Please walk this way

Nu­mer­ous care­fully con­ceived paths lead Ge­orge Plumptre on a jour­ney through a re­mark­able gar­den made in the last quar­ter cen­tury, which cel­e­brates its in­her­i­tance of an­cient park­land while rel­ish­ing new and con­tem­po­rary flour­ishes, ex­e­cuted with fi­nesse

Country Life Every Week - - Contents - Pho­to­graphs by Mar­i­anne Ma­jerus

Ge­orge Plumptre vis­its Far­leigh House’s Hamp­shire gar­den

‘One of the gar­den’s strengths is the use of paths to lead you on

ACou­ple of years ago, I pub­lished a book en­ti­tled The English

Coun­try House Gar­den. us­ing a se­lec­tion of ex­am­ples, its pur­pose was to demon­strate how the past few decades have seen a resur­gence in the cre­ation of out­stand­ing large gar­dens that suc­cess­fully com­bine early fea­tures with orig­i­nal and con­tem­po­rary de­sign. A sec­ond vol­ume would cer­tainly in­clude Far­leigh Wal­lop in Hamp­shire, where a gar­den of skill, qual­ity and thrilling bravado has been cre­ated in the past 25 years.

early on, fas­ci­nat­ing el­e­ments of Far­leigh’s past were un­cov­ered, which have been in­cor­po­rated into the new de­signs. It also in­volved some brave de­ci­sions when Lord and Lady portsmouth, whose fam­ily have owned Far­leigh Hall for three cen­turies, de­cided to move back into their home af­ter it had been a school since 1953. The three­acre site that would be trans­formed into a se­ries of walled gar­dens had been filled with a se­ries of class­rooms and other un­sightly school build­ings.

First, the portsmouths con­sulted the lead­ing land­scape his­to­rian and Ca­pa­bil­ity Brown ex­pert John phibbs. Far­leigh isn’t a Brown site, but Mr phibbs was briefed with map­ping the his­tory of the house and its land­scape. out of his re­search came the rev­e­la­tion that the house had been a hunt­ing lodge in the 17th cen­tury, with a patte

d’oie of for­mal, hedge-lined paths stretch­ing into the land­scape.

With some un­known el­e­ments of Far­leigh’s past un­earthed, the portsmouths next com­mis­sioned the gar­den de­signer Ge­or­gia Lang­ton to cre­ate a new gar­den.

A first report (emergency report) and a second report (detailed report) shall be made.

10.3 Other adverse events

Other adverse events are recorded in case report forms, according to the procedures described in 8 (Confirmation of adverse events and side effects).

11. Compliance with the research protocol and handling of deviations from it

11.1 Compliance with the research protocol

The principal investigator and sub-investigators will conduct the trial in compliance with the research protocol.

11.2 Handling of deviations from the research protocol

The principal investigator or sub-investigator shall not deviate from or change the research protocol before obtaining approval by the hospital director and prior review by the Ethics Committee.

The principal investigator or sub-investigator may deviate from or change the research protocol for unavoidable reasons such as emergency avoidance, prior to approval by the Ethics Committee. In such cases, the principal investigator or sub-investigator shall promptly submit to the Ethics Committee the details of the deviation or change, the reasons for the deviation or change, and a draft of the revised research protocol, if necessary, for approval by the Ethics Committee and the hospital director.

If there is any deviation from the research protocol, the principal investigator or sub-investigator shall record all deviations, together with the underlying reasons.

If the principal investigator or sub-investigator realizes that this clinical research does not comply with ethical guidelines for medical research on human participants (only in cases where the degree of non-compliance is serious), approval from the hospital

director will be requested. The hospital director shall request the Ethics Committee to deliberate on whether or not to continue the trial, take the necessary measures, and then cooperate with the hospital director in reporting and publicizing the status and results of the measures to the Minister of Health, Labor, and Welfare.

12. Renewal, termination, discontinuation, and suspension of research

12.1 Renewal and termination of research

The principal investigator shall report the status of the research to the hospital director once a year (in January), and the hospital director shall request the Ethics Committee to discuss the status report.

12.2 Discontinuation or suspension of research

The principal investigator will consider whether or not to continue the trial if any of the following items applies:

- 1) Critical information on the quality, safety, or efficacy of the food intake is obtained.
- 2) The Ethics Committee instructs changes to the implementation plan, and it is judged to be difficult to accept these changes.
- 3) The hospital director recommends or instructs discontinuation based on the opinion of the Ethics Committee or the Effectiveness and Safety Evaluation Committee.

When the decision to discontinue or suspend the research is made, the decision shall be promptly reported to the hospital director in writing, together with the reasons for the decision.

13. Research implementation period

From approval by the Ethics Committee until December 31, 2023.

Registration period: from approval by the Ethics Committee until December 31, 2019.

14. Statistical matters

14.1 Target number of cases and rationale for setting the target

This was in 1992, when there were still class­rooms in the walled gar­den. At an early stage, the cru­cial de­ci­sion was taken with her clients that they would be happy not to have the gar­den im­me­di­ately around the house. She re­calls: ‘This en­abled me to plan the main ar­eas in the walled gar­den and to al­low the house to re­main linked most closely with its his­toric land­scape.’

The trans­for­ma­tion of the three-acre walled gar­den has been spec­tac­u­lar. School de­tri­tus has been swept away and re­placed by a se­ries of for­mal spa­ces, en­closed by yew hedges and linked by gravel paths to cre­ate an over­all or­der­li­ness, com­ple­mented by plant­ing panache. Be­side a large glasshouse, brim­ming with ten­der exotics, is a for­mal potager whose pat­terns of ornamental veg­eta­bles al­ter­nate with flam­boy­ant sum­mer flow­ers, such as pale-blue Iris pal­l­ida

dal­mat­ica. Next is the rose gar­den, with a glo­ri­ous whale foun­tain as its cen­tre­piece and heady with shrub roses, un­der­planted by pur­ple cat­mint.

You’re very quickly aware of the level of de­tail—in both hard land­scap­ing and plant­ing—and how it builds up in lay­ers to present an over­all pic­ture of rare rich­ness. The gravel paths all have gen­er­ous stone edg­ing margin­ing the beds and bor­ders. Some of the stone finials are orig­i­nal 1790s Coade stone and so all the new or­na­ments in the walled gar­den are ter­ra­cotta of a match­ing shade, made by Philip Thoma­son: urns and ea­gles on gate piers, the Cam­pana urn at the end of one yew hedge-lined grass path and—most strik­ing of all—the whale foun­tain in the mid­dle of the rose gar­den.

The var­i­ous ornamental iron gar­dens have been made by Richard Bent and, as you progress round the gar­den, their beauty and in­ge­nu­ity be­come in­creas­ingly ev­i­dent.

Be­yond the rose gar­den, the se­quence con­tin­ues into the ‘wild rose gar­den’, where mown paths lead be­tween ar­eas of long meadow grass. Here is a pic­ture of con­tem­po­rary in­ge­nu­ity, straight ahead, where Far­leigh’s head gar­dener An­drew Wool­ley has cre­ated a bank of top­i­ary box waves, above which hov­ers a flock of steel seag­ulls by Diana Maclean. It’s a won­der­fully deft and imag­i­na­tive cre­ation. Else­where, species and sin­gle-flow­ered roses spread with aban­don be­neath an or­chard of ap­ple trees and a num­ber of plants stand out, such as a large Elaeag­nus an­gus­ti­fo­lia and a spec­tac­u­lar Rosa moye­sii Hil­leri.